The two primary approaches traders use in analyzing a stock are fundamental analysis and technical analysis. Fundamental analysis of a stock involves looking at a company’s underlying business metrics, such as its revenue, earnings and debt. Technical analysis, on the other hand, involves looking only at a stock’s recent price movements and identifying buy and sell signals in its chart.
What Is Technical Analysis? While it may seem counterintuitive, technical analysts don’t typically care about what product or service a company sells or anything else about the company’s business. Instead, technical analysts are only interested in two things: stock price and volume.
Technical analysts look for patterns in a stock’s chart that signal where its share price could be headed next.
Modern technical analysis dates back to Charles Dow in the late 1800s. In a nutshell, the Dow Theory identified a series of higher highs and higher lows in a stock chart as an uptrend. Likewise, stocks making a series of lower highs and lower lows are considered to be in a downtrend.
The idea that a trader can look at a pattern of past price performance and predict that pattern will continue is the basis of TA.
How Does Technical Analysis Work? Fundamental analysts often criticize TA as a sort of mysticism or pseudoscience. After all, the idea that stock charts hold some sort of predictive power may not make sense on the surface.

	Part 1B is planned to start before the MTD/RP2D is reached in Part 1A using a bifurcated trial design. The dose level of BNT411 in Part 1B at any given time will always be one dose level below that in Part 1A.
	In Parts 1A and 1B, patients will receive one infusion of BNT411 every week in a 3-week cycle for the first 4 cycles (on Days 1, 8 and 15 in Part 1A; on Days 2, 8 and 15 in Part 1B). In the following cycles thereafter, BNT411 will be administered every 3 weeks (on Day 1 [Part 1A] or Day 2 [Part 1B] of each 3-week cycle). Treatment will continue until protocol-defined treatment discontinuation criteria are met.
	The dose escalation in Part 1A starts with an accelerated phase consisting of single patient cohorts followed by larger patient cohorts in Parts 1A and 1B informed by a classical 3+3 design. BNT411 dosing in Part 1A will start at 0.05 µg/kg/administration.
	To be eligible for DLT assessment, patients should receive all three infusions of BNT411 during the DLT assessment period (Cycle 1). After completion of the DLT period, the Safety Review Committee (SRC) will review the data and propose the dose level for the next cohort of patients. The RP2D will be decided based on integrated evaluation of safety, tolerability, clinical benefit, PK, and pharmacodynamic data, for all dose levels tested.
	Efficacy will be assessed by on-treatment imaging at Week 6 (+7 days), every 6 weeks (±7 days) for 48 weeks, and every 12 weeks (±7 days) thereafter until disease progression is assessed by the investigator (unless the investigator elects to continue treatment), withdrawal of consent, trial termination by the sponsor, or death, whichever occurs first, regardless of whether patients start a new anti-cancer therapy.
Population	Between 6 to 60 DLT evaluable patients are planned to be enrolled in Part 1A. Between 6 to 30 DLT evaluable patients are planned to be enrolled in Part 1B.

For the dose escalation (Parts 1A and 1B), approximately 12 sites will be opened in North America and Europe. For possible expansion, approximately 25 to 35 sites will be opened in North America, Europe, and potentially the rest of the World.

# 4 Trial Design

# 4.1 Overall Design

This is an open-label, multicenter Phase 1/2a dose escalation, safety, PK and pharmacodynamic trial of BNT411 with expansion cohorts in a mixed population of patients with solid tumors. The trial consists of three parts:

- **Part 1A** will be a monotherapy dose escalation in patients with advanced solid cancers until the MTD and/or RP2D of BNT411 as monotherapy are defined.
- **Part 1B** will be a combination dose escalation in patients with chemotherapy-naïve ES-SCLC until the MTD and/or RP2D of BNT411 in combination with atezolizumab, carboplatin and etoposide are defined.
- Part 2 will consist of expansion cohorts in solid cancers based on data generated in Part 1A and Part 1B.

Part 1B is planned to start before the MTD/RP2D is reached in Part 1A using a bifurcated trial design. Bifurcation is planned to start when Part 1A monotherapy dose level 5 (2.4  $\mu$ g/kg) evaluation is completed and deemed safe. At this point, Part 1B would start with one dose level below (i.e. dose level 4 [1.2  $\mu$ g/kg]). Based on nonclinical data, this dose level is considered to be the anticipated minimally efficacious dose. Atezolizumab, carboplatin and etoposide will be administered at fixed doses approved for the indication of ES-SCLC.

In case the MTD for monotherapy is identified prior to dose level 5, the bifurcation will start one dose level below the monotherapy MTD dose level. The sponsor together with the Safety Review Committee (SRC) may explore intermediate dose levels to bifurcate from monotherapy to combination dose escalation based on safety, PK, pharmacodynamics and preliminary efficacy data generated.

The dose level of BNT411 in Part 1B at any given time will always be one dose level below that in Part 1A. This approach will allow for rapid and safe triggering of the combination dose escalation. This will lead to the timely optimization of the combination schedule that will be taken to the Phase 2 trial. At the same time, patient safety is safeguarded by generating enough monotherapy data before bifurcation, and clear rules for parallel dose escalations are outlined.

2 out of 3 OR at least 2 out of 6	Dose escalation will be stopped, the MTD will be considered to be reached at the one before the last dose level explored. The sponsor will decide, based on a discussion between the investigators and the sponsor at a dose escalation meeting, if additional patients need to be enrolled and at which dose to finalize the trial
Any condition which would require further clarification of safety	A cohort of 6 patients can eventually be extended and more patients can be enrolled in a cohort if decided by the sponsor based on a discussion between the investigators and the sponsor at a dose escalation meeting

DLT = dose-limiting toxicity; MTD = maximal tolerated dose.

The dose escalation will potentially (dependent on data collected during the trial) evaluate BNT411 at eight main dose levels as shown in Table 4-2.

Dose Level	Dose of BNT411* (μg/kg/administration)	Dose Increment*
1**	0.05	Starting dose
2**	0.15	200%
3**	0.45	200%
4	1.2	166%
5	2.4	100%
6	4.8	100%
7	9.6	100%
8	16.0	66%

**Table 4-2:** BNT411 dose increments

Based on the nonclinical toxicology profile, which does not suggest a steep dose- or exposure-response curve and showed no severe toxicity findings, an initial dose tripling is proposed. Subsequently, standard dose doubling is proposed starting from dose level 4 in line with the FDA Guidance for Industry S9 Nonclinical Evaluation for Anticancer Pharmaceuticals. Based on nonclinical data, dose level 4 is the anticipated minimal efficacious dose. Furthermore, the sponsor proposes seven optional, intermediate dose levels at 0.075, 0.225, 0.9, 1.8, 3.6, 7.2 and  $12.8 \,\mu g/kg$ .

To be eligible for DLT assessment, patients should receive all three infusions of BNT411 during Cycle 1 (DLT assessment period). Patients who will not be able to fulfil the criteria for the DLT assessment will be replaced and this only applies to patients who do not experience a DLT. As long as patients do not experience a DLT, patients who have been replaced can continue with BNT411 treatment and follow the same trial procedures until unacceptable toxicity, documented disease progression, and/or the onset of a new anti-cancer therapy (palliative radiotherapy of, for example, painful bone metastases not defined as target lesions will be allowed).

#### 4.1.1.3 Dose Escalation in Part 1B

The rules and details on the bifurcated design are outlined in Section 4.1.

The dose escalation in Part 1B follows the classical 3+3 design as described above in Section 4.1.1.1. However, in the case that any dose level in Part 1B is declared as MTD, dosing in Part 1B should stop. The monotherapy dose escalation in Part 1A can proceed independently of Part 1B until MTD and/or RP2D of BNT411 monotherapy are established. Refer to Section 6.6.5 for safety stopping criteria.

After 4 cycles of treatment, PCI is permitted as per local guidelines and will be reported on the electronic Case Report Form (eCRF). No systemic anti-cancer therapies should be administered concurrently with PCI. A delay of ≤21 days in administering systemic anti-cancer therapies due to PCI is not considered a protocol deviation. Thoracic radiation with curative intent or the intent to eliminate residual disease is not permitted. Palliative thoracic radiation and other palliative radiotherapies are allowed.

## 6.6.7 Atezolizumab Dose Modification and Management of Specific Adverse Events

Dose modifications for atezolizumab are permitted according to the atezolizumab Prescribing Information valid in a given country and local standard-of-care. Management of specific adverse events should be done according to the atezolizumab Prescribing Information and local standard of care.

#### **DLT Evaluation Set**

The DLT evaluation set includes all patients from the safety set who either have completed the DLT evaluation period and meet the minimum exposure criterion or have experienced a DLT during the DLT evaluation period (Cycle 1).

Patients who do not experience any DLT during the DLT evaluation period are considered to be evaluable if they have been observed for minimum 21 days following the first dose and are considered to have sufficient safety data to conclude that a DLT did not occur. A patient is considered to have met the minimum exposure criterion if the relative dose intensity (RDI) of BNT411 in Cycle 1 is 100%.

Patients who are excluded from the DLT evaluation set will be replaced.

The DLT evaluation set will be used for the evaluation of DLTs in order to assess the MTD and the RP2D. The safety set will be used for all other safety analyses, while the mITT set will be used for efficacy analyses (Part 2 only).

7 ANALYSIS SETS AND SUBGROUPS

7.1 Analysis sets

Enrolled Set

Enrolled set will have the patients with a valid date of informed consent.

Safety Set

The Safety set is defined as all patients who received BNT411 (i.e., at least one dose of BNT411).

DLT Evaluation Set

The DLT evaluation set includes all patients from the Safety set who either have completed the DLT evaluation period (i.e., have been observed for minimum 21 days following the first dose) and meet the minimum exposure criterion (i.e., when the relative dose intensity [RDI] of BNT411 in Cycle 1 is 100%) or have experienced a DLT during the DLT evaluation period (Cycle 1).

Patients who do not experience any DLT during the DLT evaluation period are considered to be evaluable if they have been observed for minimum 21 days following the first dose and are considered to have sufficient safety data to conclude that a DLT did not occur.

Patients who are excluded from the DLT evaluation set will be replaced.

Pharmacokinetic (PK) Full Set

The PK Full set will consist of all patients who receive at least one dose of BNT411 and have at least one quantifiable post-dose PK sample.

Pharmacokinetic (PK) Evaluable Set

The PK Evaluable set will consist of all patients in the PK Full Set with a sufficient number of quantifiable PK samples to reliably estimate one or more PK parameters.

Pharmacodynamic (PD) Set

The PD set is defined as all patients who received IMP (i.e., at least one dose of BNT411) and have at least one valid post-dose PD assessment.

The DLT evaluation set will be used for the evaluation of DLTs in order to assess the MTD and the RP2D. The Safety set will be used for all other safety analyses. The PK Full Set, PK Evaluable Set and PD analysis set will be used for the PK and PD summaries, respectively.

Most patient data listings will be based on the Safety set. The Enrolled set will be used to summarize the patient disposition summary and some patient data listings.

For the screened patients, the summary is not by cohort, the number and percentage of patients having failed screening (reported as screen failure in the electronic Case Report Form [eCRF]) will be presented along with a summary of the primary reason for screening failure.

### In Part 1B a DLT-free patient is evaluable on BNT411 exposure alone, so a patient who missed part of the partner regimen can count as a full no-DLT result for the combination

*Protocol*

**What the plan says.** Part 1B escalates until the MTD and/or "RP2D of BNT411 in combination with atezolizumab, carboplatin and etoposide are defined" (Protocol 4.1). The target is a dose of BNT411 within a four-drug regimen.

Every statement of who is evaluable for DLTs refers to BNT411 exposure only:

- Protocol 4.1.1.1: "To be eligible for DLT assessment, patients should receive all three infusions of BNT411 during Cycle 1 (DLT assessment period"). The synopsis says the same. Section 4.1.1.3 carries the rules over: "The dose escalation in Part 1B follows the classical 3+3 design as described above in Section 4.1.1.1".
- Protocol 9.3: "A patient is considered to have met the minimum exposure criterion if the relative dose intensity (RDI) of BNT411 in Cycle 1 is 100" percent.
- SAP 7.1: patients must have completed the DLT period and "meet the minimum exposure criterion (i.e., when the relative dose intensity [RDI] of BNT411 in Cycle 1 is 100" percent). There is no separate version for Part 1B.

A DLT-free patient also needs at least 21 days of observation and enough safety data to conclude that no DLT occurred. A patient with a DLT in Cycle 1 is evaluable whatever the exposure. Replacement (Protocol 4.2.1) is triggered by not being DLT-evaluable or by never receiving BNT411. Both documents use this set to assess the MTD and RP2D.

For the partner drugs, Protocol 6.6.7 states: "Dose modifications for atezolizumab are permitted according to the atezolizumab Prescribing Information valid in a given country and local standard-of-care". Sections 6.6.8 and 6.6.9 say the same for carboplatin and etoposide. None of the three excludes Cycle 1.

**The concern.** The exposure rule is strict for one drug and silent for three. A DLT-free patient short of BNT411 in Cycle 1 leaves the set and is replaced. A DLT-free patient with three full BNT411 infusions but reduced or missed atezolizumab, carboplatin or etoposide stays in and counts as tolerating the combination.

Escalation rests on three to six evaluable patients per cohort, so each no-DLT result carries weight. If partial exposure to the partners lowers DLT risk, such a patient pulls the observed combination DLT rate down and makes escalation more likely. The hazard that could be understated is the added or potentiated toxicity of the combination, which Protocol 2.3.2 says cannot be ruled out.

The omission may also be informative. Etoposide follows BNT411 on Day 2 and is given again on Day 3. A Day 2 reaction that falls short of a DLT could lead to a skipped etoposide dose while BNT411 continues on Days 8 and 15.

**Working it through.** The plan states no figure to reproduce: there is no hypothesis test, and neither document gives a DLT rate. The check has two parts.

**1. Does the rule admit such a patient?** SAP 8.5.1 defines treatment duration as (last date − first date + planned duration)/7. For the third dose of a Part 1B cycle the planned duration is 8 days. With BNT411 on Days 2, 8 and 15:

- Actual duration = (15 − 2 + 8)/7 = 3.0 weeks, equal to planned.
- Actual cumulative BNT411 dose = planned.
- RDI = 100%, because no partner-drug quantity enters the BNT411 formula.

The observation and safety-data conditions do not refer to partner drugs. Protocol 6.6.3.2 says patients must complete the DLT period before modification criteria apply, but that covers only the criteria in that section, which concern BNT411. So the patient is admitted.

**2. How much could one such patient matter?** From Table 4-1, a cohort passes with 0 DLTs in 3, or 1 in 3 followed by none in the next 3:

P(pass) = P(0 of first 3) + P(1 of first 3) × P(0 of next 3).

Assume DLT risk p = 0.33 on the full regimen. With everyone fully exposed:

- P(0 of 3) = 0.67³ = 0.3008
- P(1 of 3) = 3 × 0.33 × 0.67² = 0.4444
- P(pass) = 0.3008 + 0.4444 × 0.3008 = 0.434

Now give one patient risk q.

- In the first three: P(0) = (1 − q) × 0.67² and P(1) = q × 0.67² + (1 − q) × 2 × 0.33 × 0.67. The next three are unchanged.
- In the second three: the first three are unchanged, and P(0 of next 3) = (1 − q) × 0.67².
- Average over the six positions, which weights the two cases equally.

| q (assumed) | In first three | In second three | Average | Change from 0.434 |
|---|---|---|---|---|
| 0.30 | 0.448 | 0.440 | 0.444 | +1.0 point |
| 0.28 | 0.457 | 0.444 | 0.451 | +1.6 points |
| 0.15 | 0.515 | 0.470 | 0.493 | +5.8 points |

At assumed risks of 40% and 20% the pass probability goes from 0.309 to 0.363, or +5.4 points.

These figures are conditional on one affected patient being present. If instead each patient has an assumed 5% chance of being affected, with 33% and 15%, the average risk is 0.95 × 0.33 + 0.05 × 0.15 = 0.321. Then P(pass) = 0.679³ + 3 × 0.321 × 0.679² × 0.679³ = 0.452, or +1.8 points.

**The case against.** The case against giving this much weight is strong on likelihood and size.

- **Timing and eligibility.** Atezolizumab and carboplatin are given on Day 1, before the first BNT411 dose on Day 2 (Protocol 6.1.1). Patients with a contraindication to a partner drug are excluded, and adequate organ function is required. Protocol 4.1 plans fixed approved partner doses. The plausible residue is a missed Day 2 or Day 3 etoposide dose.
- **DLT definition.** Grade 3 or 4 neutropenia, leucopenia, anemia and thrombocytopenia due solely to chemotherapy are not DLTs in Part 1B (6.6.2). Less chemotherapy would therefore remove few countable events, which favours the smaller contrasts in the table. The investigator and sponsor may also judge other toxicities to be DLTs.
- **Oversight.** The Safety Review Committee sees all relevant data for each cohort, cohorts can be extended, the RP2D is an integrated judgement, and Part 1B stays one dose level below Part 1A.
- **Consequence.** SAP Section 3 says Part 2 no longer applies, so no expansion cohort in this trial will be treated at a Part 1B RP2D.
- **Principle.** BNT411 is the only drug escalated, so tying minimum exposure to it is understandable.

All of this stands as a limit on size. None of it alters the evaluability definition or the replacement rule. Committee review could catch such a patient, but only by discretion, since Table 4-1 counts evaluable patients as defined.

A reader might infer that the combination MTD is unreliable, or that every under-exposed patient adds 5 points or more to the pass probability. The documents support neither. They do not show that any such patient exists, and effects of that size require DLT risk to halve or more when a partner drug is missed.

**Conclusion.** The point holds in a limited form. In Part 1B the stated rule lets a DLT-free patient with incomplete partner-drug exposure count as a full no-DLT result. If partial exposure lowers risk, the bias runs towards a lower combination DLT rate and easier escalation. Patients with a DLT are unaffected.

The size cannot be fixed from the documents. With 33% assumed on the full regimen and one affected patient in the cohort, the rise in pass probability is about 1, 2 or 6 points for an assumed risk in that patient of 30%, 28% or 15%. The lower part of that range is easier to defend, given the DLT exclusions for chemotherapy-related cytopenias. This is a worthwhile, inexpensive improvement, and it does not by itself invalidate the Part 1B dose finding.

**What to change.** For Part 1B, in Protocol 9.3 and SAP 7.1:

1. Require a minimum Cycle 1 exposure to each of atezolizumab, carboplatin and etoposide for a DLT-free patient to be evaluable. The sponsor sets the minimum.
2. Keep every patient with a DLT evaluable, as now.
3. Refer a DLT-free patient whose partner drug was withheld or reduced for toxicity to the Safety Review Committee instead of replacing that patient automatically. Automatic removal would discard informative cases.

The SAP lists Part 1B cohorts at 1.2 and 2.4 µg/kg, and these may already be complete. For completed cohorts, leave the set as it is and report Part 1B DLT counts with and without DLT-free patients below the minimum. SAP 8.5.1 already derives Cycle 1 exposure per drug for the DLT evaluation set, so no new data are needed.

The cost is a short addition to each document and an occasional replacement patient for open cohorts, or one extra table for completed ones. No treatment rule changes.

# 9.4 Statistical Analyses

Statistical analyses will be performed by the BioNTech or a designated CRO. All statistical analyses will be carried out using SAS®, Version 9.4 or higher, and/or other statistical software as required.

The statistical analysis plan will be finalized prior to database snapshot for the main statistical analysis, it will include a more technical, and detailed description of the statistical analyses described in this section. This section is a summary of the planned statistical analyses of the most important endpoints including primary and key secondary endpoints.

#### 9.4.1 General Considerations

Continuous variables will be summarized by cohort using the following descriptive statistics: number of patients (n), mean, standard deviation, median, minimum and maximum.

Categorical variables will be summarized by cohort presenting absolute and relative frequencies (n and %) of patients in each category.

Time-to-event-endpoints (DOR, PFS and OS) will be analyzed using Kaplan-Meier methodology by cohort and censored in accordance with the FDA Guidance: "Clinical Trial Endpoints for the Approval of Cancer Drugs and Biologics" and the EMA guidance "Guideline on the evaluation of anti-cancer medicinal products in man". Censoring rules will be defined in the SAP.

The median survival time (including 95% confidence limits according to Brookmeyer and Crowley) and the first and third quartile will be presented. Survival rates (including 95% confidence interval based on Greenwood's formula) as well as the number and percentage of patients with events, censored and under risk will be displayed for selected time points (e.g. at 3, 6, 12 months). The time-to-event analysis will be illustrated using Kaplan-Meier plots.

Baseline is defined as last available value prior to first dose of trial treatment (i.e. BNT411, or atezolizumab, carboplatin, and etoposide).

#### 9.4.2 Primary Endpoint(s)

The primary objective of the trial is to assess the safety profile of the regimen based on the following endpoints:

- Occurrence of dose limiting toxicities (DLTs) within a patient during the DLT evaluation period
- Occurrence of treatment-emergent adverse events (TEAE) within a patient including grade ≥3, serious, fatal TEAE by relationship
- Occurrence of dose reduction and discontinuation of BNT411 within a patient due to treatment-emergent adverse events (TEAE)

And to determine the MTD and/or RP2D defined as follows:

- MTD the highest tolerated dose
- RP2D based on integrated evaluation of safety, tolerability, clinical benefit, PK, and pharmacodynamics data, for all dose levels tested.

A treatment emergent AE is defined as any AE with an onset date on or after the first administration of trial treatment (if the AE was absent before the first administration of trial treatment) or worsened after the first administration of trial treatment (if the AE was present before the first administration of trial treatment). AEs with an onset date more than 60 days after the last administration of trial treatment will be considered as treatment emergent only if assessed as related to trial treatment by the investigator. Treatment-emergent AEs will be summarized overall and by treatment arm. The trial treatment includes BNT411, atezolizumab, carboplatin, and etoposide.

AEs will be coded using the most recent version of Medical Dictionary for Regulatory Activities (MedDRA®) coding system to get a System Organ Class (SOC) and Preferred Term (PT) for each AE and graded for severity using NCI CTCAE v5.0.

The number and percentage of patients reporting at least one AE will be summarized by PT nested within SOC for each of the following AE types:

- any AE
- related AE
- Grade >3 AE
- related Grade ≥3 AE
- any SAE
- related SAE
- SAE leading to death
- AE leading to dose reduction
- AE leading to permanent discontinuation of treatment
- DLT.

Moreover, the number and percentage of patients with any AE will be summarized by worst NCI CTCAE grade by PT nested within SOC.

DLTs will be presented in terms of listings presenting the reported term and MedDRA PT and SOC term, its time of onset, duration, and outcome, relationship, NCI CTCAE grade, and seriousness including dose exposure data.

First, many technical analysts would say the patterns traders identify in charts aren’t directly influencing the future stock price. Instead, they merely represent a visual representation of a pattern of underlying market activity that actually is directly influencing future share price.
For example, shifts in investor sentiment often manifest as a particular pattern in a stock’s chart, such as a head-and-shoulders formation. The head-and-shoulders formation doesn’t have magical power over the stock price. It is merely a visual representation that a majority of traders have flipped from bullish to bearish.
In addition, TA can become a self-fulfilling prophecy. If enough traders recognize a particular pattern as bearish, they will sell or short the stock when they see it. That belief alone can create enough selling pressure to move a stock lower.
TA Strategies For Beginners: One popular TA trading strategy is the moving average crossover strategy. Traders typically buy a stock when its 50-day simple moving average crosses above its 200-day simple moving average.
They then sell or short the stock when the 50-day SMA drops back below the 200-day SMA.
Another common TA trading strategy involves the relative strength index. RSI is a measure of short-term momentum that varies from zero to 100. RSI traders typically sell or short “overbought” stocks when RSI is above 70 and buy “oversold” stocks when the RSI drops below 30.
TA traders also look for historically bullish and bearish patterns in stock charts that serve as signals of when to buy or sell a stock. Head-and-shoulders, flags, wedges, cup-and-handles and double/triple tops and bottoms are common examples of these patterns.
Benzinga’s Take: Most technical analysts will tell beginners that TA works if it is used properly and safely. However, no trading system is 100% perfect, and TA is certainly not a path to getting rich quick in the market.